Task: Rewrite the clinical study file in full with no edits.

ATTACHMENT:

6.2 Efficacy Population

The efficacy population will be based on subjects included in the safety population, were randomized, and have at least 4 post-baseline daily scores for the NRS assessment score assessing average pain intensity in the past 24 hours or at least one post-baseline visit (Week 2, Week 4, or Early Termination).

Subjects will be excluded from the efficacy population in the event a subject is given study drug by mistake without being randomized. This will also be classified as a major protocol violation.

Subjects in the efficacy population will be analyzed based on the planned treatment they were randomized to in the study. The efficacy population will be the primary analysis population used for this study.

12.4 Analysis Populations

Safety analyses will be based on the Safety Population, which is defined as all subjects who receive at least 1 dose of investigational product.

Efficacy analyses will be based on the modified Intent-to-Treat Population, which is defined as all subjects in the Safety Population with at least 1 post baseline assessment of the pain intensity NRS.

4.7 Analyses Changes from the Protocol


6.2 Efficacy Population

The efficacy population will be based on subjects included in the safety population, were randomized, and have at least 4 post-baseline daily scores for the NRS assessment score assessing average pain intensity in the past 24 hours or at least one post-baseline visit (Week 2, Week 4, or Early Termination).

Subjects will be excluded from the efficacy population in the event a subject is given study drug by mistake without being randomized. This will also be classified as a major protocol violation.

Subjects in the efficacy population will be analyzed based on the planned treatment they were randomized to in the study. The efficacy population will be the primary analysis population used for this study.

12.4 Analysis Populations

Safety analyses will be based on the Safety Population, which is defined as all subjects who receive at least 1 dose of investigational product.

Efficacy analyses will be based on the modified Intent-to-Treat Population, which is defined as all subjects in the Safety Population with at least 1 post baseline assessment of the pain intensity NRS.

4.7 Analyses Changes from the Protocol